Many children with autism have difficulty knowing what to do in various social situations.  Carol Gray, Director of the Gray Center for Social Learning and Understanding, created social stories.  Social stories are short stories used as a teaching tool for children with autism that describe a potentially challenging situation, skill, or concept in terms of relevant social cues, perspectives, and common responses.  They are written or tailored to an autistic individual to help them understand and behave appropriately in social situations. The stories have a specifically defined style and format.

They describe a situation in terms of relevant social cues, the perspective of others, and often suggest an appropriate response. They may also be used to applaud accomplishments.  It breaks down a challenging social situation into understandable steps by omitting irrelevant information and by being highly descriptive to help an individual with an ASD understand the entirety of a situation. It includes answers to questions such as who, what, when, where, and why in social situations through the use of visuals and written text. Social Stories are used to teach particular social skills, such as identifying important cues in a given situation; taking another’s point of view; understanding rules, routines, situations, upcoming events or abstract concepts; and understanding expectations.  Social Stories can provide information in an accurate but supportive manner, describe an unfamiliar or uncomfortable situation, prepare an individual for an upcoming event, or help an individual understand what is going on around them and the expectations of the situation.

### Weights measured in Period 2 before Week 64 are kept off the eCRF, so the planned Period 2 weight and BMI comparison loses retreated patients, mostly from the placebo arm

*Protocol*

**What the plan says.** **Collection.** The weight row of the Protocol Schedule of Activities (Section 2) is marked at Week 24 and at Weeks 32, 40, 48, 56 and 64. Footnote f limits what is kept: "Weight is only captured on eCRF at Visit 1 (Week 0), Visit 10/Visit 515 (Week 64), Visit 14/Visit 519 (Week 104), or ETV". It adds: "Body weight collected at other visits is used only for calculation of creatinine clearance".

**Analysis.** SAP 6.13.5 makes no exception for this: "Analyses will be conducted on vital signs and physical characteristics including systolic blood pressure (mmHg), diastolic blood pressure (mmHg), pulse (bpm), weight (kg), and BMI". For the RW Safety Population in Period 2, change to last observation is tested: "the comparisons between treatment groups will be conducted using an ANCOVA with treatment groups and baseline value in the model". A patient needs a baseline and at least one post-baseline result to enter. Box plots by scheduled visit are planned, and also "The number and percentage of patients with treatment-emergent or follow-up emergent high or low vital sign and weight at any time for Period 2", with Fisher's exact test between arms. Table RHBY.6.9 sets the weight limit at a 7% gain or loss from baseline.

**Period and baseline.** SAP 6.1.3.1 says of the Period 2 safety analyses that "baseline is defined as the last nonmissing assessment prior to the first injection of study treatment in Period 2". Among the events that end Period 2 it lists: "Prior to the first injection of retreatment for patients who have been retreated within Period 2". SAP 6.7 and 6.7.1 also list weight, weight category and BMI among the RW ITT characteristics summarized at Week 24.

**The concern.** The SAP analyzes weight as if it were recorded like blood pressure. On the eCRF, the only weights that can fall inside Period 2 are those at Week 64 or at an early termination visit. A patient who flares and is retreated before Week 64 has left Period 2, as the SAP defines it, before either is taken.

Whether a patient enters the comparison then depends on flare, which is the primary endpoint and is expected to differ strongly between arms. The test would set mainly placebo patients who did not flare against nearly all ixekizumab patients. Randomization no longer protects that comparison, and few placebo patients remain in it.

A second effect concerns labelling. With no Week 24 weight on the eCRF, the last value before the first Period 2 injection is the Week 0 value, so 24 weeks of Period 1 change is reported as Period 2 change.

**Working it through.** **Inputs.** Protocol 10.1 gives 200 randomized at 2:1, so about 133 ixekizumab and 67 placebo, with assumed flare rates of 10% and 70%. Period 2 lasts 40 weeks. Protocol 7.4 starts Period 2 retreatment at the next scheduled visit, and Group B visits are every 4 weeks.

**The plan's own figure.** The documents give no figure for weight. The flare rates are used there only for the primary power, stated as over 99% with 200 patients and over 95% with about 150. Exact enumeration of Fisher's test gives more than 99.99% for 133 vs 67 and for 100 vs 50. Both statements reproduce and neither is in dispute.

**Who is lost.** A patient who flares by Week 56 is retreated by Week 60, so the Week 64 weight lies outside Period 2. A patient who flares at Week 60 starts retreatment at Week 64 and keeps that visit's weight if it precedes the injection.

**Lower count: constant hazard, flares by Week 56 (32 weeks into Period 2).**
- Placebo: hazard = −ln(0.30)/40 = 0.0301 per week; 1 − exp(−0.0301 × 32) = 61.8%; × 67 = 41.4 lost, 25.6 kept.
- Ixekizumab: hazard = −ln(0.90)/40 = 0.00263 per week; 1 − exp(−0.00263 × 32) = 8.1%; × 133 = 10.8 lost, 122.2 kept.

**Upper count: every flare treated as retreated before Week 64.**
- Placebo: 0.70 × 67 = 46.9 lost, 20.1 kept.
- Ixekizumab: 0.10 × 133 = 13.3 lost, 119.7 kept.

The goal of a social story is to reveal accurate social information in a clear and reassuring manner that is easily understood by the individual with an ASD. The improved understanding of the events and expectations may lead to a change in behavior, although it is suggested that the goal of a social story should not be to change individual behavior.

Examples of situations when a social story would be appropriate are: “Going to the grocery store,”  “Going to school,” “Going to the doctor,” or “Riding the bus.”

Prewritten social story examples can be found on: http://www.child-behavior-guide.com/free-social-stories.html.

It is also beneficial to create your own stories with real pictures to help the child relate better.

Information taken from:

http://en.wikipedia.org/wiki/Social_Stories

http://www.autism-community.com/social-stories/

Michelle Morgado, M.S., CCC-SLP


Joint Attention

June 6, 2012